Anti-CD20 monoclonal antibodies (MAb) radiolabeled with b-emitters can achieve remissions in 65-90% of non-Hodgkin lymphoma (NHL) patients failing conventional chemotherapy. However, most patients treated with these MAbs subsequently relapse. Hematopoietic cell transplantation (HCT) is an option for relapsed NHL patients, but this approach frequently fails because of disease recurrence. Intensifying the preparative regimen to reduce relapse has been limited by toxicities due to the non-specific nature of most agents. We have shown that patients whose tumors receive higher absorbed doses of radiation are less likely to recur after radioimmunotherapy (RIT). Despite successes, however, the toxicities are significant and not all NHL patients are cured using targeted RIT strategies combined with HCT. In addition, patients with CD20 negative NHL, such as T-cell NHL, do not benefit from targeted intensification of therapy directed at the CD20 antigen. Radiolabeled anti-CD45 MAbs have been highly effective as part of a conditioning regimen for HCT for relapsed myeloid diseases, but have not been tested in regimens for NHL even though >95% of NHL express the CD45 antigen. We have recently begun exploring 131I-anti-CD45 MAb to improve outcomes for relapsed NHL patients in the setting of HCT, but toxicity remains high and cure rates are suboptimal. Alpha emitters are an attractive alternative to the ?-emitters in RIT due to the short path length and high cytotoxicity of a- emissions. The overall goal of this project is to overcome these limitations by delivering targeted anti-CD45 radiotherapy using an ?-emitter, astatine-211 (211At), to sites of disease in dogs with spontaneous lymphoma. We predict that this effective treatment regimen will eradicate minimal residual disease (MRD) and decrease the risk of relapse after HCT with less toxicity.
In Aim 1 we will define the optimal anti CD45 MAb protein dose for targeting CD45 in dogs with B- and T-cell NHL. We anticipate that the optimized anti-CD45 MAb dose will target the majority of targeted CD45 expressing cells while sparing normal tissues.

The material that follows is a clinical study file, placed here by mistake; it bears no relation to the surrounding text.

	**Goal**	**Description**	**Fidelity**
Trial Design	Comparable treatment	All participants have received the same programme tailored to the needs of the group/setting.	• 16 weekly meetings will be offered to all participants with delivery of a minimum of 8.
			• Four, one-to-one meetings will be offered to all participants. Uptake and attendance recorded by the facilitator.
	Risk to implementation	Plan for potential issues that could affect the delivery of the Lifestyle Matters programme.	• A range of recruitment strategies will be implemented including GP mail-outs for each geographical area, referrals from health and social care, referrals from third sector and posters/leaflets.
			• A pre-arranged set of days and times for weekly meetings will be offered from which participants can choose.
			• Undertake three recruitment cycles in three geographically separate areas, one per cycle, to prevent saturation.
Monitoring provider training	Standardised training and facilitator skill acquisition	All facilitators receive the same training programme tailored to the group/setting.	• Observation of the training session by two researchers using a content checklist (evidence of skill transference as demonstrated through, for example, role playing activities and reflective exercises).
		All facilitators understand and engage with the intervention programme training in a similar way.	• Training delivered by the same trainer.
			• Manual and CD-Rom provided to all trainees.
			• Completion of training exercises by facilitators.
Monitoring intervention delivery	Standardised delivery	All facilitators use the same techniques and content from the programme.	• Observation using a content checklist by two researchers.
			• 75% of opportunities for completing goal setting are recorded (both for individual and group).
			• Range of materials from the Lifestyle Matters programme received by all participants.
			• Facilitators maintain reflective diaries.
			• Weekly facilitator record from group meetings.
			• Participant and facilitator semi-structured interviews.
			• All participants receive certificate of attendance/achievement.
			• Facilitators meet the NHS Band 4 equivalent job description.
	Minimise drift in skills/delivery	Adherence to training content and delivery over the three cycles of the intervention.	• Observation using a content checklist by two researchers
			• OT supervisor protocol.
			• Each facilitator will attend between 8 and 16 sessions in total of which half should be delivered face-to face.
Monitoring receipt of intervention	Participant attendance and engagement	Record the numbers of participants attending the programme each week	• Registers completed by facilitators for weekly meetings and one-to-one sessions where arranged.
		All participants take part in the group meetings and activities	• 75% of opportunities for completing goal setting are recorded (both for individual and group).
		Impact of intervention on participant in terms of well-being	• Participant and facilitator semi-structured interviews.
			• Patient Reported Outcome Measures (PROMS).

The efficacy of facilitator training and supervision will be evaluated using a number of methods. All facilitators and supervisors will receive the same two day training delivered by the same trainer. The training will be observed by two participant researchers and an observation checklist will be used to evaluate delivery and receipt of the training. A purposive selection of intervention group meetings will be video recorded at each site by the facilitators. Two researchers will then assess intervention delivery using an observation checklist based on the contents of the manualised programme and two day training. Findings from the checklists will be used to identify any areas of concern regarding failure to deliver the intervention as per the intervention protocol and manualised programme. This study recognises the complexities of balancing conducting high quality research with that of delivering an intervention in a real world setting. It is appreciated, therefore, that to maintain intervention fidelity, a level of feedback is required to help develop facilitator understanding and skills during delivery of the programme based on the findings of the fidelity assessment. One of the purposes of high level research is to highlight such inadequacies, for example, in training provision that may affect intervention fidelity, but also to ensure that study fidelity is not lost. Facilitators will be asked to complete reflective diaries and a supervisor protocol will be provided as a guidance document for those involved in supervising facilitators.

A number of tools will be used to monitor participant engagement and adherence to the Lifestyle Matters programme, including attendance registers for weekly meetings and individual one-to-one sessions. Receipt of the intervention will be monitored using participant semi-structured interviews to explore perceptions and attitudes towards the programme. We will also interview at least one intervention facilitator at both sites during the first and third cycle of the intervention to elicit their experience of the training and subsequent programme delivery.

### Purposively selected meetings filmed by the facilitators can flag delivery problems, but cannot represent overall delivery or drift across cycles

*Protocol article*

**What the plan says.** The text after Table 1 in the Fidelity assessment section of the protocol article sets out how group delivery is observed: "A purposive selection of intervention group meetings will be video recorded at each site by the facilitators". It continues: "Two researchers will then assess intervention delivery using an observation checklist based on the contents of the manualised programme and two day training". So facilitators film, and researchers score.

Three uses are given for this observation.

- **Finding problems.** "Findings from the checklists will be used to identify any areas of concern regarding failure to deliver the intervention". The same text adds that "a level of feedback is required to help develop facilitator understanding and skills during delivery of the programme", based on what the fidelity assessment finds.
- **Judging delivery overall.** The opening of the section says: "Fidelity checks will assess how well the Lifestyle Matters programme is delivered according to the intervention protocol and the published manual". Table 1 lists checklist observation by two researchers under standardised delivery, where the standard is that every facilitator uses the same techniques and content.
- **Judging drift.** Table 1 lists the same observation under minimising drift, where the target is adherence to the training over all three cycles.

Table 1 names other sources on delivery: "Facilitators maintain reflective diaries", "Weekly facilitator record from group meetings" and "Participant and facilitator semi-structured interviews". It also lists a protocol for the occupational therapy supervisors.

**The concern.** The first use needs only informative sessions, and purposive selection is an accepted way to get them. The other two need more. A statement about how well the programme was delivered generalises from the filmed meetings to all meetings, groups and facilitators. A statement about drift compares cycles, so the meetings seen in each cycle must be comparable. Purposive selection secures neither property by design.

In Aim 2 we will assess the efficacy and toxicities of 211At-labeled anti-CD45-MAb using the optimized protein dose determined in Aim 1 as consolidation therapy for canines in remission after prior anti-NHL chemotherapy. Although this approach will be expected to eliminate MRD and improve survival for dogs in remission, therapeutic doses of anti-CD45 RIT for relapsed NHL will likely require HCT as CD45 is expressed on most hematopoietic cells. Therefore, in Aim 3 we will investigate the feasibility, safety, and efficacy f 211At-labeled anti-CD45 MAb in escalating doses followed by autologous HCT in canines with NHL. Finally, in Aim 4 we will assess the relative merits of RIT with 211At-labeled anti-CD45 MAb and allogeneic HCT to cure NHL by further extending this approach to both DLA- identical and haploidentical dogs. We anticipate that the information from these studies will allow rapid translation of the optimized promising RIT strategy using 211At-anti-CD45 MAb into our clinical RIT HCT program for NHL.
The high-dose chemotherapy or total body irradiation needed to prepare patients with lymphoma (or other cancers) for blood stem cell transplantation cannot be used in older patients or patients with additional health concerns. This application proposes to develop a preparative regimen that delivers radiation primarily to the cancer, thereby reducing whole body toxicity. These studies have the potential to provide a major advancement in the treatment outcome of many patients with relapsed lymphoma.